I would think most pharmacists are aware of it, how much they utilize that resource goes back to what we discussed earlier. It’s about time. In a very busy retail environment, for example, I’ve seen patients come to a pharmacy, unable to afford something. They might be handed a phone number or referred to a website that says, Hey, you can maybe check with this organization or company to see if you qualify for assistance, but going that extra mile is invaluable because just that whole process with the red tape involved with the manufacturers is an ordeal in and of itself. Trying to get a person to fill out the right forms, determine their eligibility. And then at that point, if they’re not eligible, making sure that they understand that there are other options.

Rich (15:18):

What is the biggest waste of money that you as a pharmacist see, and how can you help alleviate those problems?

Don Gudenas (15:26):

One of the— well there’s multiple ways we see waste of money as far as healthcare goes. Number one obviously is making sure that a person’s getting the full benefit of their medication. If they’re not using it properly, that’s a waste of money. If they’re using something that they don’t need, that’s a waste of money. But also in terms of just the way— the marketing of prescription drugs, the whole environment with that right now, where you see new drugs, something that comes out identified as a new drug that’s really not. It might be just simply a medication that combines two older ingredients that have been around for a long time and they market it as a brand new ingredient that costs or brand new medication that costs a lot of money. And there are actually medications out there that are touted as a brand name drug that’s new, but it’s actually a combination of two older ingredients that are actually available over the counter without a prescription. So buying those two ingredients as a non-prescription product, comparing it to the price of the one single agent that’s prescription only, you could see literally exponential, hundreds of dollars cost savings in that alone. And that is a big waste of money.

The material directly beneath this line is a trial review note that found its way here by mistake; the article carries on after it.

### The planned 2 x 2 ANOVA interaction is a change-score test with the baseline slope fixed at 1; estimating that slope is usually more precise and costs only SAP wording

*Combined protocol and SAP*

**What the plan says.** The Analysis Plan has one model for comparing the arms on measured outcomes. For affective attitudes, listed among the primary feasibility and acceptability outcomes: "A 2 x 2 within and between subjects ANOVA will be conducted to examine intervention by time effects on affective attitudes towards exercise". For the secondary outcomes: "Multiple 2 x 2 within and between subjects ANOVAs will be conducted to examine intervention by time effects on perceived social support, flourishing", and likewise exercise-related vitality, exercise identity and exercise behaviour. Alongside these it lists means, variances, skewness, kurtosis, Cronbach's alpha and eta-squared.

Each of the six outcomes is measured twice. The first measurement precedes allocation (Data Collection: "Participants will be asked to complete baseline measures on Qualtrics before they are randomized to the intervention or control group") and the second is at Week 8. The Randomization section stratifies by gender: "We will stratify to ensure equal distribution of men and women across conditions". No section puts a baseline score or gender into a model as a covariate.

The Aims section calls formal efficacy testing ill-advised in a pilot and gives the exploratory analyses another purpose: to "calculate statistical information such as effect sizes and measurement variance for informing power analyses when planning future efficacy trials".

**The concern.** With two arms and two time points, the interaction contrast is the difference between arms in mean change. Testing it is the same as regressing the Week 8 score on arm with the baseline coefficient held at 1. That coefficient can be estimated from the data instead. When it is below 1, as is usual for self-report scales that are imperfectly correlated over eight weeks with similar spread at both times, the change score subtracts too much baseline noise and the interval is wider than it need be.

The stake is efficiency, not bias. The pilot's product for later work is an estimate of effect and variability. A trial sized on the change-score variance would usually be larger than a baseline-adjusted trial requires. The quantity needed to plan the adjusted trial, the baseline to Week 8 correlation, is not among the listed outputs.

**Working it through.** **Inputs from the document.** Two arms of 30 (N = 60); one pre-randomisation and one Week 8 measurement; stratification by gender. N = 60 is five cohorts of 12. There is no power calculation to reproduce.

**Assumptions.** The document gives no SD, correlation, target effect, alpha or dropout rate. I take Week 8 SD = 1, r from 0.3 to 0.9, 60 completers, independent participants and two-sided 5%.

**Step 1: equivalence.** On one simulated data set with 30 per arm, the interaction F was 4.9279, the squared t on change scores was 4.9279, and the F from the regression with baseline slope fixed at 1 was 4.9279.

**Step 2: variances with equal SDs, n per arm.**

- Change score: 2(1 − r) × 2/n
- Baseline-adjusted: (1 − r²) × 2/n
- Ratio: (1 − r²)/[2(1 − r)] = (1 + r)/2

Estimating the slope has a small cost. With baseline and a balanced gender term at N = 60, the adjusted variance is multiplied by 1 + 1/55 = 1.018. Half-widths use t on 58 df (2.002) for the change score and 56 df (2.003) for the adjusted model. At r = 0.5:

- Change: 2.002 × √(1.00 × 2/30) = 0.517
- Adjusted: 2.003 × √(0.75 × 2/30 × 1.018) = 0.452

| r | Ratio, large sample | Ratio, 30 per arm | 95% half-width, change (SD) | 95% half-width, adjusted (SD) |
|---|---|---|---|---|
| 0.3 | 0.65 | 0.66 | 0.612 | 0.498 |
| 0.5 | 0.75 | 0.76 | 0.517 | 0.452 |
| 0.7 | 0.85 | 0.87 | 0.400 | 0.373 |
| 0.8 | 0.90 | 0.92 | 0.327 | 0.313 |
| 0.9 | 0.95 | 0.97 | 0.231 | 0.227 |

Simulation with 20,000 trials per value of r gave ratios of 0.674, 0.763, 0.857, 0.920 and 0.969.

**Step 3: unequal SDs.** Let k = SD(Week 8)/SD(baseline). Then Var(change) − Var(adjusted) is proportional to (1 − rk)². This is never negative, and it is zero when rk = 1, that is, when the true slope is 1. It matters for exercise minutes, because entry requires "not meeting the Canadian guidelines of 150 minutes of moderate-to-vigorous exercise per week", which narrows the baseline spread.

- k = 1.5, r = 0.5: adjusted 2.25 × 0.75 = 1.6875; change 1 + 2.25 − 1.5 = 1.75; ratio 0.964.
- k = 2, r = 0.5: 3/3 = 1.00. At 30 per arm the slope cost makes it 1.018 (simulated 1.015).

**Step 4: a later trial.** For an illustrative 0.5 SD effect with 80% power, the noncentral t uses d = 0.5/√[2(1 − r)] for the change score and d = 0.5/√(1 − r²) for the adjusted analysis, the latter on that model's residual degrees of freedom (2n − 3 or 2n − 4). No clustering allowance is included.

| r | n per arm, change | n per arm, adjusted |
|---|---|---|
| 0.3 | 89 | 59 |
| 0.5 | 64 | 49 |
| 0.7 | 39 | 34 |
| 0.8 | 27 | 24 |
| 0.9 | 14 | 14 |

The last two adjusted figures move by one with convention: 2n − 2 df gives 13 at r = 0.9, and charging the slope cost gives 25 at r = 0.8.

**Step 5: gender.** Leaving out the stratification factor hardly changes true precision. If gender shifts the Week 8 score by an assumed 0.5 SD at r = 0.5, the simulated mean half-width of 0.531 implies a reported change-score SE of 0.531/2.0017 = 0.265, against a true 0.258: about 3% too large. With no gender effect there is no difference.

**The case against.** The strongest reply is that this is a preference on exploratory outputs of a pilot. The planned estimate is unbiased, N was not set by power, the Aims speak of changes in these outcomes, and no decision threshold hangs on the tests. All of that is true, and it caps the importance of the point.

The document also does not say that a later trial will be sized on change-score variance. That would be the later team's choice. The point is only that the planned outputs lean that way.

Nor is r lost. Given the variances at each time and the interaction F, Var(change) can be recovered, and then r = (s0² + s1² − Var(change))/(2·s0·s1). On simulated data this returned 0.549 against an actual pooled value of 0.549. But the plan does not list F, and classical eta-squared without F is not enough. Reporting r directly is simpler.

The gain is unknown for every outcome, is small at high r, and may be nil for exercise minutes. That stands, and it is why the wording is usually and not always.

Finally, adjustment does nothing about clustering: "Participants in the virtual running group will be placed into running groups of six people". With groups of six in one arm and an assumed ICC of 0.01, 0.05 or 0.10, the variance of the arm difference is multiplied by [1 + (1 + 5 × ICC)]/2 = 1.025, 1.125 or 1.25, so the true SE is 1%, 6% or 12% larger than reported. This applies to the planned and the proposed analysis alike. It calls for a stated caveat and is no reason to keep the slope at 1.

Mike (16:39):

How about unused medications? How big a problem is that for instance, physicians prescribe opiates after surgery and most patients don’t need them for anywhere near the amount of time that the prescription would’ve gone for. How much over prescribing do you see that contributes to that kind of waste?

Don Gudenas (16:59):

it’s gotten better over the years with, especially with the opioid crisis. There’s a lot of restrictions that are placed on prescribers now, so it’s not as bad as it used to be. And then there’s a lot of insurance interventions that basically restrict the person from getting the larger quantity. So bottom line is it’s not as bad as it used to be, but it’s still an issue where, sometimes a person only needs a two to five day supply of an as-needed pain medication and yet they’re getting a prescription for a supply that’s going to last a lot longer than that. That’s not only dangerous, but it’s obviously waste a lot of money spending money on prescriptions that aren’t needed.

Mike (17:35):

Do you keep track of guidelines for different diseases? I know as a pediatrician, I saw a lot of treatment regimens for antibiotics evolve over time. The biggest one that stands out is no antibiotics for kids with the ear infections over two. The other one is the treatment for UTIs. I remember treating them for 10 days now. Now I believe the treatments are usually one day worth. Do you see providers that are sort of not keeping track of those guidelines and prescribing antibiotics or other medications according to how they were trained?

Don Gudenas (18:10):